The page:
|Date Range||1600 - 1699|
|Size||17.15cm (6.75in) high|
|Collection||Rubin Museum of Art|
|Catalogue #||acc. #C2002.47.2|
Vajrayogini (Tibetan: dor je nal jor ma): a female meditational deity arising from the Chakrasamvara cycle of Tantra (esoteric literature) of Northern Buddhism. This form of Vajrayogini is not specifically identified as yet but follows generally the descriptions for the Maitri Kachod appearance and tradition according to the Sakya Tradition of Tibetan Buddhism. See the Vajrayogini Outline Page.
Maitri Kachod: "...she has one face and two hands, red in colour, radiant, smiling, with bared fangs and a slight frown. With three round red eyes she looks upward; with black hair flowing downward. The left hand holds a nectar filled skullcup together with the left leg dangling from the bend of the elbow. In this manner she drinks the nectar from the skullcup. The right hand holds a five-pointed vajra against the heel of the right foot; supported on the right knee. Adorned with various flower garlands and other ornaments she dwells in the middle of the blazing fire of pristine awareness."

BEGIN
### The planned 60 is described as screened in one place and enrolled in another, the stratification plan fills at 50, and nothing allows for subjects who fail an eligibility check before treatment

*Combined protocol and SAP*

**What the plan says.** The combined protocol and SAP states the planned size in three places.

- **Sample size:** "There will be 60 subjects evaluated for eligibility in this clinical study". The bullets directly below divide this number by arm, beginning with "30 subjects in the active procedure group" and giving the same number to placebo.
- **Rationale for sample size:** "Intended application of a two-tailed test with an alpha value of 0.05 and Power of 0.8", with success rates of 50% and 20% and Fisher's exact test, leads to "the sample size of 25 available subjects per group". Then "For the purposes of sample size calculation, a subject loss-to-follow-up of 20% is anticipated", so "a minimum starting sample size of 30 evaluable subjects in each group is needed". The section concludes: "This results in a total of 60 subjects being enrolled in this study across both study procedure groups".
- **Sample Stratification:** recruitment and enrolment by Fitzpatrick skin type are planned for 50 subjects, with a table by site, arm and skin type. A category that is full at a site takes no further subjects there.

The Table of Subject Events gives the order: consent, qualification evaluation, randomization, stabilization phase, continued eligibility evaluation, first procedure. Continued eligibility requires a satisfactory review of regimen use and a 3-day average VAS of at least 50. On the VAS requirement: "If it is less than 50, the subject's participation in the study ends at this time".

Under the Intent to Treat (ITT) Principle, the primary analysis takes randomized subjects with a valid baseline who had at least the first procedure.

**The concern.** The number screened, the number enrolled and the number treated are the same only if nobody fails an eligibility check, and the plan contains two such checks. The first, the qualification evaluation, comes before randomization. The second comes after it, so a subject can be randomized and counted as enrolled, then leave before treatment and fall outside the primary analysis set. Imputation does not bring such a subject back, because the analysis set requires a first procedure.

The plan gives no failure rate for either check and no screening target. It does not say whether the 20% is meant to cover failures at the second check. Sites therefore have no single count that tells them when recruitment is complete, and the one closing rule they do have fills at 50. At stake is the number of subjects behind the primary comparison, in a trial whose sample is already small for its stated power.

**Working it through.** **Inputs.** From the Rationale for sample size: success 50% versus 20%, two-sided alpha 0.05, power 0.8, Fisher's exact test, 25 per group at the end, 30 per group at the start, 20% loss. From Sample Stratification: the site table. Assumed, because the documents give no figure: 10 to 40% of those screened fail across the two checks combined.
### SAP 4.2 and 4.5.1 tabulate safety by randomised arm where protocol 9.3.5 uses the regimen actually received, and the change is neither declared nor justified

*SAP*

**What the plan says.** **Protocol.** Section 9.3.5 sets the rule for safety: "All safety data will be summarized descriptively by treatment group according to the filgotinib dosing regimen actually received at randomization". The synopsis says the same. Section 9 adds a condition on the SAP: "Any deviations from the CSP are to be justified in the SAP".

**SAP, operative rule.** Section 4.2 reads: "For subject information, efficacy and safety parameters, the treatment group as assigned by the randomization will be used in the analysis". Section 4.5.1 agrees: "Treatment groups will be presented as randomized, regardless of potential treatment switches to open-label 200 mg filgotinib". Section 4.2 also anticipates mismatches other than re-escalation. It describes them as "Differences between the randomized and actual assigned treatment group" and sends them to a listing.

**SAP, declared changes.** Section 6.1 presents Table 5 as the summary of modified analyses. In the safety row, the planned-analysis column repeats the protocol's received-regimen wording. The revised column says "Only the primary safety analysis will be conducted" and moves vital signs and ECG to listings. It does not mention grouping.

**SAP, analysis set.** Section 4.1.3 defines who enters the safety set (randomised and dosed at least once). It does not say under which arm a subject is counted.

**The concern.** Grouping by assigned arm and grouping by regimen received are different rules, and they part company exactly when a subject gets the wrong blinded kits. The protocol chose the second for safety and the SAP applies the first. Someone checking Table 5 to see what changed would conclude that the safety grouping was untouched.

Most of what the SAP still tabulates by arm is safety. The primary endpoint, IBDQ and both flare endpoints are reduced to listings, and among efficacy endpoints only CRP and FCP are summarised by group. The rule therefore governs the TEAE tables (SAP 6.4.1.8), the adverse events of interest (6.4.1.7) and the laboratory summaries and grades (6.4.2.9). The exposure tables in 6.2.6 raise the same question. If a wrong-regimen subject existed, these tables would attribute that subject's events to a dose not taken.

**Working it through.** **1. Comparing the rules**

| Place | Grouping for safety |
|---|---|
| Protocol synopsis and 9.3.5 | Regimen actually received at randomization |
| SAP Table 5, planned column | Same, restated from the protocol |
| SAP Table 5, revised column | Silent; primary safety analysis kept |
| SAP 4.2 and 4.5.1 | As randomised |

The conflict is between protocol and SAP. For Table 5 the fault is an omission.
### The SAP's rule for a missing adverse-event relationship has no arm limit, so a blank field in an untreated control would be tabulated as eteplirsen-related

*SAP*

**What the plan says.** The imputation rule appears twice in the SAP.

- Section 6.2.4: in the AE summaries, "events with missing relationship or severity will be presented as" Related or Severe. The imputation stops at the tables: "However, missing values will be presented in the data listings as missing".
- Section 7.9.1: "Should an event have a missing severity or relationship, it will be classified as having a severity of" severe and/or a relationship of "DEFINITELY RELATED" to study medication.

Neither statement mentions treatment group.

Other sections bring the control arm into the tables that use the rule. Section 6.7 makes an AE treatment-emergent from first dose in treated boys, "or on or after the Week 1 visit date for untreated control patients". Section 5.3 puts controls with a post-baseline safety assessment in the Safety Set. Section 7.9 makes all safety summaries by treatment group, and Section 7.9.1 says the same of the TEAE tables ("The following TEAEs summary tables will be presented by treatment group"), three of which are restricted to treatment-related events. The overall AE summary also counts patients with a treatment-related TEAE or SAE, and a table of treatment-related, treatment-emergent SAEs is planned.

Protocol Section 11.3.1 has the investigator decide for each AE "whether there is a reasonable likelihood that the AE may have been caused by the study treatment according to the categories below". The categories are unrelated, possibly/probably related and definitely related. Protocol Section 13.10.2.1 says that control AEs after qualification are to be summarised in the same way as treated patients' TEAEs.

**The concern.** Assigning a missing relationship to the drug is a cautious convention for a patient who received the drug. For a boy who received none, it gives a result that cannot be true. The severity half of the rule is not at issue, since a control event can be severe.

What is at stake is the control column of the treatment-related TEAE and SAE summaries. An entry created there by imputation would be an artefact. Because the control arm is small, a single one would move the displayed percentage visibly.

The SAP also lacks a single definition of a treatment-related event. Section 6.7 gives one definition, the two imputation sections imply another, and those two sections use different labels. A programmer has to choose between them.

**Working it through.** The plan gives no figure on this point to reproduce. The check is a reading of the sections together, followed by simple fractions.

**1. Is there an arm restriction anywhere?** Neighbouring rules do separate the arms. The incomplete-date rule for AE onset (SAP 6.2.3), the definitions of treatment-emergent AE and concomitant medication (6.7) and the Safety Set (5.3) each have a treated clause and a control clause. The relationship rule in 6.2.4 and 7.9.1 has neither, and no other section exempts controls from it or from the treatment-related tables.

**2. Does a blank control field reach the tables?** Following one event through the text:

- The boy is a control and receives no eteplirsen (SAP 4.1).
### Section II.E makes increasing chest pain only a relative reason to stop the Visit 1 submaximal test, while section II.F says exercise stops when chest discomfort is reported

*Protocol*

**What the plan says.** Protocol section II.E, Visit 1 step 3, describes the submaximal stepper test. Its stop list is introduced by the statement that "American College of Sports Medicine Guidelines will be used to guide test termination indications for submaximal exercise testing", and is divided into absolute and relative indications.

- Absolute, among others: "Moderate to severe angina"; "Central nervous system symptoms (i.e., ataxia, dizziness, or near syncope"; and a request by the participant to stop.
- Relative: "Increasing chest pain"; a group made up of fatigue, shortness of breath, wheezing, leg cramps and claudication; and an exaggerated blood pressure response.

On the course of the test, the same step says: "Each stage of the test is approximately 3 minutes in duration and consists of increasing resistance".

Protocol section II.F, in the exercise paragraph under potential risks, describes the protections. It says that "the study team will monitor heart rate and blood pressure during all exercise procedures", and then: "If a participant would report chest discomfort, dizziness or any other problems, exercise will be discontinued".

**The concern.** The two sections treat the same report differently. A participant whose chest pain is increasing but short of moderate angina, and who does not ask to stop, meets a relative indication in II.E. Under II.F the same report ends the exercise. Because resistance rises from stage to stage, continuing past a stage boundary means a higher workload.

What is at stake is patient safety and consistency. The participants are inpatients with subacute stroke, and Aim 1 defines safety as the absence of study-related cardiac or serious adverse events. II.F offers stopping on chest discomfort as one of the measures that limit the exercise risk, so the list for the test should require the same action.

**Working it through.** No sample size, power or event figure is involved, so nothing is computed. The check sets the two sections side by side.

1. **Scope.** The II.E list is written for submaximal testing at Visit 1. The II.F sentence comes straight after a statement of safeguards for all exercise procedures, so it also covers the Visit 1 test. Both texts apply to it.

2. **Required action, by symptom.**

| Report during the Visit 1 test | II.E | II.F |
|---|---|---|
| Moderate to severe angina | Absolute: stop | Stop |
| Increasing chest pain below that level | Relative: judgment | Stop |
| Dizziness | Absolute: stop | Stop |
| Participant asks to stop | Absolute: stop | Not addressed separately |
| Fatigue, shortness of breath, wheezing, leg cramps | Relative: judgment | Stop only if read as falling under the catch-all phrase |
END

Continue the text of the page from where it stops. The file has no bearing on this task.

Vajrayogini, is a representation of complete buddhahood in female form. Classified as Wisdom or 'Mother' Anuttarayoga Tantra the practices originate with the Chakrasamvara Cycle of Tantras. Although found in a variety of forms, she is common to all schools of Tibetan Buddhism. In this suggestion of an identification she is a special teaching passed down from the lineage of the Indian mahasiddha Maitripa through to the Sakya School.
Jeff Watt 3-2004